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Small vehicles shine amid oil hikes

March 20, 2011 - 18:44 By 신현희
City car sales jump 45% in Feb. on low costs, convenience, numerous incentives

Yoon So-ra had been dreaming of a sleek, smooth-driving sedan for her first car. After three years on her first job, the 27-year-old office worker is now more budget-conscious and leaning toward cheaper, energy-saving small cars.

“I first thought of buying a mid-size used car,” Yoon said while looking around a Kia Motor Corp. dealership in Seoul. “Now look at gas prices. If you are to buy a car these days, a city car is surely the smartest choice.”

Yoon is weighing two models ― Kia’s Morning and GM Korea Co.’s Spark, formerly known as the Matiz Creative.

She is among a growing number of Korean consumers turning to vehicles that are small, affordable and eligible for a variety of incentives, as they strive to counter soaring fuel costs.

In February, sales of city cars jumped a whopping 45 percent from a year earlier, according to the Korea Automobile Manufacturers Association. The segment accounted for 18 percent of the total automotive market, the highest since 1999.

Leading the boom is the Morning, which sold 12,160 units that month alone. Since its introduction in 2004, Kia has sold more than 1.1 million units of the first model. Its latest upgrade hit the market in January. 
Kia Motor Corp.’s Morning (Kia Motor Corp.)

The Spark’s sales increased nearly 27 percent to about 3,600 units, KAMA said.

City cars’ popularity is attributable to tax benefits, lower petrol consumption and a 50-percent discount on highway tolls, as well as convenience in large cities crowded with traffic, including easy parking.

“Look, for a round-trip from Seoul and Busan, you’d have to fill up probably twice and the toll would not exceed 20,000 won ($17.70). Though gas prices are crazy right now, driving isn’t bad at all compared with paying more than 100,000 won for the KTX, given the convenience and mobility,” Yoon said.

Spiraling fuel costs have been increasing the burden on drivers in recent months.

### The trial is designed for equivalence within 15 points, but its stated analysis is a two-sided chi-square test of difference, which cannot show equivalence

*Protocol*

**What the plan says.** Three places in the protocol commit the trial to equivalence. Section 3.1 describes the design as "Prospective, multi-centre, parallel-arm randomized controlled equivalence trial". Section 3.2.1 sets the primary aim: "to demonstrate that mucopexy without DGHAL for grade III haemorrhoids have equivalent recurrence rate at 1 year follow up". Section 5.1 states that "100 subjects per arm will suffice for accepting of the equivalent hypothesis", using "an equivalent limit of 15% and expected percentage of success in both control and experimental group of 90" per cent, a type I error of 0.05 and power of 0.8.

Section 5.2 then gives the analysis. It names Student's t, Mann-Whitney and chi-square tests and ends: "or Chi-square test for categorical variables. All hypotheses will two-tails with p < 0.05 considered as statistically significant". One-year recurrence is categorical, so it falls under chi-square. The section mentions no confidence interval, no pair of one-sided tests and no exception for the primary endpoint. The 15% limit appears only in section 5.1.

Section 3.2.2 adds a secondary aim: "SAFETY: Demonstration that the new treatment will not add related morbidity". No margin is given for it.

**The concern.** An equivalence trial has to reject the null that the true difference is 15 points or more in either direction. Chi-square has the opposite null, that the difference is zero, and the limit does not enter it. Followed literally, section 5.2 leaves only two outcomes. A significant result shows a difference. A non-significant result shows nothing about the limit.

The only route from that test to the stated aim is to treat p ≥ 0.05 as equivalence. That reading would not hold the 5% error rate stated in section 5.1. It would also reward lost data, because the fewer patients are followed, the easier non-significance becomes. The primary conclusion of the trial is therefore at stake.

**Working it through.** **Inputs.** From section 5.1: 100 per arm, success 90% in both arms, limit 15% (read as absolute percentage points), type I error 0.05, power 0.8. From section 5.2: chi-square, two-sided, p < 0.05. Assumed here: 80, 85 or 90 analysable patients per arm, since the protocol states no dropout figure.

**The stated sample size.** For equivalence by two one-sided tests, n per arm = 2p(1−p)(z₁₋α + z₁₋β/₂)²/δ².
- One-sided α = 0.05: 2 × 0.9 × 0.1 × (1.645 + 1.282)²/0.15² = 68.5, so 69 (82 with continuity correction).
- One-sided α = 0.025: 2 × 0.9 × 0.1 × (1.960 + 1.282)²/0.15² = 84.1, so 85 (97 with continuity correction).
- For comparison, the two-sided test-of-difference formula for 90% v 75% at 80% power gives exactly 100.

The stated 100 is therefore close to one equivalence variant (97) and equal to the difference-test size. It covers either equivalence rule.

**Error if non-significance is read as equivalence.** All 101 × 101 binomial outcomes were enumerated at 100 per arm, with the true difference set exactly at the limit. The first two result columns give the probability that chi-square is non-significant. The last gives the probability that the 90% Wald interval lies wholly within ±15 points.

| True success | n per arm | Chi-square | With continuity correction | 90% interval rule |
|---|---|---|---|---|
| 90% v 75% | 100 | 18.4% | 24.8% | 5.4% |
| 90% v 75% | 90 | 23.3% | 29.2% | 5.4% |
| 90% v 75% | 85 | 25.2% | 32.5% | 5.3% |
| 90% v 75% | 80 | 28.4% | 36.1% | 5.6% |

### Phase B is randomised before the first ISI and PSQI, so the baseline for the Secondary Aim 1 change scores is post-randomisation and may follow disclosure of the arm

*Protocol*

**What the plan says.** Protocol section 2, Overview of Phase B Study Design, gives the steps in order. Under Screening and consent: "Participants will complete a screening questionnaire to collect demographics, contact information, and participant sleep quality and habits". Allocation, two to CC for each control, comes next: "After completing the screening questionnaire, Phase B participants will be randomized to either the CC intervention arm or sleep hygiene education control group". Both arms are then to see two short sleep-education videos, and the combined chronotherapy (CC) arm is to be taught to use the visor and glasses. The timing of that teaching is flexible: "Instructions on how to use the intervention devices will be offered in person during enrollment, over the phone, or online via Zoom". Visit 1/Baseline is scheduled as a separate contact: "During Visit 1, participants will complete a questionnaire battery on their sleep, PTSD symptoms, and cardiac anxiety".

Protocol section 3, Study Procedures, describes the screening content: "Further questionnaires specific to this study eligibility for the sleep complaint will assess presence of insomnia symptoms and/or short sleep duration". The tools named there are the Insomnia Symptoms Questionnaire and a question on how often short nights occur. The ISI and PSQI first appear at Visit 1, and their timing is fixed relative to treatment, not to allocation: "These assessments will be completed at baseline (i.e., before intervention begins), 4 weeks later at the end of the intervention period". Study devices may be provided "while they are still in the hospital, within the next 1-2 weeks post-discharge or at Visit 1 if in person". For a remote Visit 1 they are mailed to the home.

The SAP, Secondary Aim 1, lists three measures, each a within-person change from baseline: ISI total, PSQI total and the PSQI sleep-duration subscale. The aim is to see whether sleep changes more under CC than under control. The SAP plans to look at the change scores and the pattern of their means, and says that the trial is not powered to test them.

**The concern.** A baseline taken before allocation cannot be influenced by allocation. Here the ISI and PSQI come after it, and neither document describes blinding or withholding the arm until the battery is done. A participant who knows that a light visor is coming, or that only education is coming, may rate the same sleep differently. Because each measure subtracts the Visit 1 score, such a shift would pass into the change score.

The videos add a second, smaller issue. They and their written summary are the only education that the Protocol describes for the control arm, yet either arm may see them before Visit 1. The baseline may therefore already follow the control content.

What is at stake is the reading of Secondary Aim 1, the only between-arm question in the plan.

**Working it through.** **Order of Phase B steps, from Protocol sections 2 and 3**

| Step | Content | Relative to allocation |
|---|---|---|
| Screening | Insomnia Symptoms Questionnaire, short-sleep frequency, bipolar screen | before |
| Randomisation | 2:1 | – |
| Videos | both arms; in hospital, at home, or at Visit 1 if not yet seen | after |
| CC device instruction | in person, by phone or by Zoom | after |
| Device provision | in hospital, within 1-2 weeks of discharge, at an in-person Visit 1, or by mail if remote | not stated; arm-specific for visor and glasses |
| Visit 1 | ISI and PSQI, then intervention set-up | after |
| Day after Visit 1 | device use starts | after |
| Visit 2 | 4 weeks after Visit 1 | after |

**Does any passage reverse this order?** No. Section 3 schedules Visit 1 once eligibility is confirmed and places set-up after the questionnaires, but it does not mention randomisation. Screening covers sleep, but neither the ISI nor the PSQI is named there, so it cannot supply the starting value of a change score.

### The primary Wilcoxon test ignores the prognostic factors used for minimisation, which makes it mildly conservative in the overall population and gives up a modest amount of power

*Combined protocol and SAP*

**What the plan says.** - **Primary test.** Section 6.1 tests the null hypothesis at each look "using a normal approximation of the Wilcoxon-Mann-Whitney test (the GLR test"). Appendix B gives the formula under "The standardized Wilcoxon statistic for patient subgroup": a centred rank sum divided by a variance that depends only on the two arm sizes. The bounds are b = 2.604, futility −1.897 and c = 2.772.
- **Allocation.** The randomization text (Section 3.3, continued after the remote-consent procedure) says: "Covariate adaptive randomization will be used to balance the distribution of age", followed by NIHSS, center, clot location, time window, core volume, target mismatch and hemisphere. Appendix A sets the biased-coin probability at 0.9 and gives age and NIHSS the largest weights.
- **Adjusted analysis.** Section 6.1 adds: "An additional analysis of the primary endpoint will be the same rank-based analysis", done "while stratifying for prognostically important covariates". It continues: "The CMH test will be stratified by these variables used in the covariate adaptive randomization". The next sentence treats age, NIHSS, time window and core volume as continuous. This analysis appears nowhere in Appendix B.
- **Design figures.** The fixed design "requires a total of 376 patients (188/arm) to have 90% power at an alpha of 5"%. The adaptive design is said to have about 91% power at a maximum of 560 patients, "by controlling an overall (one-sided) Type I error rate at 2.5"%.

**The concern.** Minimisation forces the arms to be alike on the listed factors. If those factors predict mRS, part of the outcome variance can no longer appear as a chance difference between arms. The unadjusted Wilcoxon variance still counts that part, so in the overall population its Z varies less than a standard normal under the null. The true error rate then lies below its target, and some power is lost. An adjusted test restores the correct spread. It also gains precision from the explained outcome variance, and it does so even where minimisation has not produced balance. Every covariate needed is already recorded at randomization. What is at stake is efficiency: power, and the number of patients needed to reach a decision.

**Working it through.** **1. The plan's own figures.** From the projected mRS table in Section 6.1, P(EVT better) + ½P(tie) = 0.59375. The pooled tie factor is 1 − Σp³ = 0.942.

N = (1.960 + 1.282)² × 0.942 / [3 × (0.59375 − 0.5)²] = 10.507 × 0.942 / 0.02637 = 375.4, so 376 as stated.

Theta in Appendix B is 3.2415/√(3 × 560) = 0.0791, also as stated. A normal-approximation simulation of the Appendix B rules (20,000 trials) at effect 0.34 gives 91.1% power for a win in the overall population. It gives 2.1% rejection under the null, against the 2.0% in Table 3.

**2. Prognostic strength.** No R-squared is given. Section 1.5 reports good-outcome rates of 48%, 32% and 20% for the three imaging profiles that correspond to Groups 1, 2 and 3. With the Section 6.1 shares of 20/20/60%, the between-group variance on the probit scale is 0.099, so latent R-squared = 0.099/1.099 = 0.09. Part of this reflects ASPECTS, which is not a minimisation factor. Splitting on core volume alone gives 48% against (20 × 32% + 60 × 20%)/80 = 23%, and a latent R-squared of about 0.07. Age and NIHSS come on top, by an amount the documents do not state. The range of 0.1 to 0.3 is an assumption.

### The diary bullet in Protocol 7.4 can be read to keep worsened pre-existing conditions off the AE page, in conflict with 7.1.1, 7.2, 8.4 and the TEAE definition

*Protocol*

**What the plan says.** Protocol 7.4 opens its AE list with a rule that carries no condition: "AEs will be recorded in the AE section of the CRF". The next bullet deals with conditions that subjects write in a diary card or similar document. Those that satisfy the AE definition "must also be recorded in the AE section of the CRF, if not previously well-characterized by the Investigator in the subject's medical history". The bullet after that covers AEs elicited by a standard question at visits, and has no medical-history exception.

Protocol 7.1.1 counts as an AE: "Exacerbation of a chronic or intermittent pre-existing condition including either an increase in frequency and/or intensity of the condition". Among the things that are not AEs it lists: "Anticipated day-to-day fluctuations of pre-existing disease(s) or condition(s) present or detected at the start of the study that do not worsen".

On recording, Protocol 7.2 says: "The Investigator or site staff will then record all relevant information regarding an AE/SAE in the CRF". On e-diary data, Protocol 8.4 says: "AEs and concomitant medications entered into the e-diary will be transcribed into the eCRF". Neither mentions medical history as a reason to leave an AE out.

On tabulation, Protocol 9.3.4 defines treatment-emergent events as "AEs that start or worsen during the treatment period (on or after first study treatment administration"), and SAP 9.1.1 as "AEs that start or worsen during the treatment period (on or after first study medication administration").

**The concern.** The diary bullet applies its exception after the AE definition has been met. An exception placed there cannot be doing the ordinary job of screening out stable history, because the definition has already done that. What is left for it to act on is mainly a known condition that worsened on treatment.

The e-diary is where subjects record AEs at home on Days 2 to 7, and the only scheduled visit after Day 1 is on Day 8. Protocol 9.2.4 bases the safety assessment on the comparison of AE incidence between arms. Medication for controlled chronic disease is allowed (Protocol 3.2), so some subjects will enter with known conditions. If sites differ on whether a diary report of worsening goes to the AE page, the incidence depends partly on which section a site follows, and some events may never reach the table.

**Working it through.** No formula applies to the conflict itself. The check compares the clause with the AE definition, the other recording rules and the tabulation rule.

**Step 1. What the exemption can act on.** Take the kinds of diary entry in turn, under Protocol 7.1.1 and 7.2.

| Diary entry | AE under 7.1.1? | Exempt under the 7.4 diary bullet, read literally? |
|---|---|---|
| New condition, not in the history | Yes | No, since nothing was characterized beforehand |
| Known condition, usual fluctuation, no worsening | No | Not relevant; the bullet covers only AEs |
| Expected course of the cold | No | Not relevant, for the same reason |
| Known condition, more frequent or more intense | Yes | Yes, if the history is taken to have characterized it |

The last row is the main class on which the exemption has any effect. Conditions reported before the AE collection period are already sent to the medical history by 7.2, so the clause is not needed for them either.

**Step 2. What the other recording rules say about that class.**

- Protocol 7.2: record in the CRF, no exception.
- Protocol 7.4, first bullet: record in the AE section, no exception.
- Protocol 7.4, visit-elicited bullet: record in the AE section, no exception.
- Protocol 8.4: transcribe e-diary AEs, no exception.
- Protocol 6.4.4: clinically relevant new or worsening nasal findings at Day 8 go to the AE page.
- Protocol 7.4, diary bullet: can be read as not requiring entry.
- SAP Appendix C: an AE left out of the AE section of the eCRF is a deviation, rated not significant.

Crude prices topped $100 per barrel amid the ongoing turmoil in North African and Middle Eastern countries. Fears of a possible supply crunch drove up the prices at pumps here to the highest level in years.

Such jitters are reflected in the used car market as well.

“We’ve been getting lots of inquiries about city cars and hybrids recently,” said an official with, an automotive vehicle valuation website. “Those cars, hybrids in particular, weren’t so popular in the used market. But with 2,000 won per liter oil prices, people are scrambling for less energy-hungry models, even if they are old.

Albeit small in numbers, fuel-economic subcompact and hybrid vehicles have been luring cost-conscious customers.

According to KAMA, the ratio of subcompact cars ― with an engine of between 1.0 and 1.4 liters ― to total sales hit 3.4 percent in December and January.

The segment hardly takes up a 3-percent share in the market, analysts said, ascribing the rare result to pricey fuel and the launch of Hyundai Motor Co.’s Accent.

Hybrid car sales also rose 12 percent last month year-on-year, the industry organization said, led by foreign makers like Toyota Motor Corp.

While domestic hybrids such as the Avante LPi and Forte LPi lost steam, the Japan-based auto giant’s Lexus CT200h snatched a 27-percent stake in the local hybrid market in a month since its February launch.
Toyota Motor Corp.’s Lexus CT200h (Toyota Korea)

“I believe Korea has already passed an era in which only a few ‘upper-class’ people can enjoy the privilege of owning an import car,” an industry official said.

“You can buy a good-quality, energy-efficient import car with a suitable financing option. Considering increases in domestic car prices and a number of different funding methods available nowadays, it’s really doable.”

For Hyundai and Kia, high price tags and the use of liquid-petroleum gas over petrol have been eroding sales of the Korea’s first two hybrid electric vehicles.

LPG is cheaper than gasoline but LPG-powered engines are less powerful and less fuel-efficient than their gasoline counterparts, critics said.

The Avante LPi Hybrid and Forte LPi Hybrid are said to get 17.8 kilometers and 17.2 kilometers per liter, respectively, whereas Toyota claims 25.4 kilometers per liter for the Lexus CT200h.

The two models are to be discontinued this year, officials said.

But the automakers remain upbeat as they are ready to release gasoline-motorized electric hybrid versions of their mid-size sedans ― the Sonata and K5 ― in the first half of the year.

“The current LPi models were, say, benchmarking tools for us to explore the new sector with government support,” an official at Hyundai Motor Group, which owns Hyundai Motor Co. and Kia. “You can expect more later this year.”

In spite of the upcoming launches, KAMA projects local sales of mid-sized cars to dwindle nearly 5 percent to around 3 million units this year, accounting for about 24 percent of the total.

But city cars would see their slice grow by almost 7 percent, it said, taking up 13 percent of the market.

Combined sales of compact and subcompact cars are also expected to top 27 percent of the total, up 6.5 percent from a year earlier. 

By Shin Hyon-hee (